More often than not, Estelle finds a way to tarnish her family's reputation. She feels a great amount of guilt about this, but can't seem to stop herself. She loves her family, feels terrible about how her actions impacted Rozenn's life, and endeavors to protect the rest of her siblings from herself.
Monogamous while in a relationship, but her relationships are often short lived, and she flits from romance to romance.
Estelle believes in The Faith; she is appropriately devout, not a fanatic nor someone to dismiss the gods. She does not advocate the binary, though, considering her own relationship to her gender and because of her sibling Lumiere Desrosiers.
Height, charming smile.
Tall, thin, willowy.
Physical Strengths
Can drink a lot of alcohol and survive
Physical Weaknesses
Susceptible to Hearteater Sickness, not physically strong, gender dysphoria (doubles as a mental weakness)
George, a small dragon.
October 27, 447

458 One month after coming out.
"Come along, Estelle."

She pauses mid brush stroke. The brush stays sedentary for so long that a small red bulb of water color grows along its hairs, then, plump, drips down the canvas, something that would frustrate her if she were looking at it. But she isn't looking at the canvas; her eyes are on the doorway, where one of her cousins is standing, waiting for her. Come along, Estelle.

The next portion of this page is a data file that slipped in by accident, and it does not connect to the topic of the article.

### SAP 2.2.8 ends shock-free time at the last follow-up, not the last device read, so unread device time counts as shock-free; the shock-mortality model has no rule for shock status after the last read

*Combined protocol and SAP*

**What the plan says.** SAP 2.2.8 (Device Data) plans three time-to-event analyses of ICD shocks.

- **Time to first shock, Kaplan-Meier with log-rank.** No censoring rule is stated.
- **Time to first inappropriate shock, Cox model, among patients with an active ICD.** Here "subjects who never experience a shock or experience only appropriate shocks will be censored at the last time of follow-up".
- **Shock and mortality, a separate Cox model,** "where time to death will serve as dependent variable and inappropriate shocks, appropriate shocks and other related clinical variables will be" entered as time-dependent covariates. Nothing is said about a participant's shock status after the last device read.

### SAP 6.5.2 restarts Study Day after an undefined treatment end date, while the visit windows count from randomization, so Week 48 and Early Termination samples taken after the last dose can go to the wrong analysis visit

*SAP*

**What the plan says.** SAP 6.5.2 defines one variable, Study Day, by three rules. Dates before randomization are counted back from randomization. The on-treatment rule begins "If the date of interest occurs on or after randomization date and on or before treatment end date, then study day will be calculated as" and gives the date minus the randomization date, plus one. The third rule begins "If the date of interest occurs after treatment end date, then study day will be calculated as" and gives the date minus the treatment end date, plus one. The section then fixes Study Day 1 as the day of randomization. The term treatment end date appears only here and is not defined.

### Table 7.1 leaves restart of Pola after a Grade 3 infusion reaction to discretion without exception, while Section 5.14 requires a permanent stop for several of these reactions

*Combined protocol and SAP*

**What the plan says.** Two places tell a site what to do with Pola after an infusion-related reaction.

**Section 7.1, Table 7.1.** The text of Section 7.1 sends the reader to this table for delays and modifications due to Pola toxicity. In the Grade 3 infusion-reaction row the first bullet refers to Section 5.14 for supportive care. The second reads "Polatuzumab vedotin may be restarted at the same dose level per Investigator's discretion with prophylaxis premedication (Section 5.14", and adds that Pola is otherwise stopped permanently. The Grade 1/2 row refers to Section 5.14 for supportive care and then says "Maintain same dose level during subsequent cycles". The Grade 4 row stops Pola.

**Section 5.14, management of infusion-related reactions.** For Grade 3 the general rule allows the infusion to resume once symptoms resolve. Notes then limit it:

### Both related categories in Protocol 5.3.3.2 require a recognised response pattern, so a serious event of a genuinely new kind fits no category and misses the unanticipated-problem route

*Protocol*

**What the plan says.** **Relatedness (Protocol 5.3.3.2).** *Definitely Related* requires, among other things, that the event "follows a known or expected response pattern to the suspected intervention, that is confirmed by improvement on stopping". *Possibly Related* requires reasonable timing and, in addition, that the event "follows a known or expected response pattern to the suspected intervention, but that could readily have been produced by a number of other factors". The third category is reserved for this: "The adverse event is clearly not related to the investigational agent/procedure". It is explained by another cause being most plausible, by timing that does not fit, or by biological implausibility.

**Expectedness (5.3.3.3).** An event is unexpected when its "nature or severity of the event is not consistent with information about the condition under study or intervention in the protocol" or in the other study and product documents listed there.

Her eyes feel hot and her throat does, too. All the breath has gone out of her. It's the first time anyone has gotten it right. The news is still recent to her family, and their familiarity with what she used to be is too rigid for a smooth transition. Her parents still stumble over her old name. They look at her and still see a son with knobby knees, cropped hair, and years of boyish mischief. For a few weeks she felt a different apology perched on her tongue for every member of her family.

But now she feels those apologies begin to wither. That doesn't seem to have a place in a world where people acknowledge her new name.